9. Lucerna Palace
Travelers who duck into Lucerna Palace, in Prague’s New Town, usually do so with the plan of getting hot and sweaty while dancing at the subterranean Lucerna Music Bar. However, there are other good reasons to seek out this glamorous 1920s arcade. Kino Lucerna, the oldest permanent cinema in Bohemia, is a beautiful shelter to wait out a storm and has frequent English-language screenings. Arrive early for coffee and cake in Kavárna Lucerna. Through the arched windows of this dimly-lit art nouveau cafe, you can enjoy the sight of shoppers scurrying beneath David Černý’s surprising suspended sculpture.
10. Manifesto Market Anděl
Opting for a street food market amid a European winter may sound foolhardy, but Manifesto Market Anděl knows how to wrap up warm. Come the frosty months, a temporary roof, windbreakers and efficient infrared heaters make this cashless market a sanctuary for enjoying steamy bowls of ramen or spicy nachos. The hot spiced sangria from the onsite bar will help you warm up from the inside out.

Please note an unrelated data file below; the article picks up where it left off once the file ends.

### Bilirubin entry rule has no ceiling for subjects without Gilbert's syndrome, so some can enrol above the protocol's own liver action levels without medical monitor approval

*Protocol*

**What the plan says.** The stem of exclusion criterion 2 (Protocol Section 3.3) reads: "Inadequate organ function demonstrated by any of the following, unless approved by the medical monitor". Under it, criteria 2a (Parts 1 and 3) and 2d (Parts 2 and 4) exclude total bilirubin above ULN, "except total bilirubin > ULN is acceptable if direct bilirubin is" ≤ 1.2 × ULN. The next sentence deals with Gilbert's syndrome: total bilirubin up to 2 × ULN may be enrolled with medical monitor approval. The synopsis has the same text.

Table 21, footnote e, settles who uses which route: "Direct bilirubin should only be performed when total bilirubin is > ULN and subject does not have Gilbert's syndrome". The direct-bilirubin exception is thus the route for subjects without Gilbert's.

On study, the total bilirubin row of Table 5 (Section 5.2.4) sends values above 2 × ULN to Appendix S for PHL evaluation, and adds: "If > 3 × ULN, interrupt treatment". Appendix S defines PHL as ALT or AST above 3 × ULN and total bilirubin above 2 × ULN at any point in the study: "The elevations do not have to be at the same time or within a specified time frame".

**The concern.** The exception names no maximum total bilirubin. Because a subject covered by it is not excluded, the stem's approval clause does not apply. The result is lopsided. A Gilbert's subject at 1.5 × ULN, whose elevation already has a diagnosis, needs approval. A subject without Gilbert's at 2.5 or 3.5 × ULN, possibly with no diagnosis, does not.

11. Mánesova Bar and Books
Part of the classy New York chain of cigar bars, which originated over 25 years ago, the Mánesova offshoot of Bar and Books provides a casual environment where you can lounge in red leather banquettes while sipping on a delicious cocktail or whiskey. Top-quality cigars are also on offer, and live music and burlesque shows appear on the program regularly.
Prosecco aficionados rave about Prosekárna. The main room in the Letná branch has the air of an elegant mountain cabin, with its warm fireplace and generous, upholstered chairs. The owners are often on hand to chat with guests about their favorite topic: prosecco. If you’re new to the world of sparkling Italian wine, rest assured the staff will introduce you to a variety of options. It’s wise to book ahead.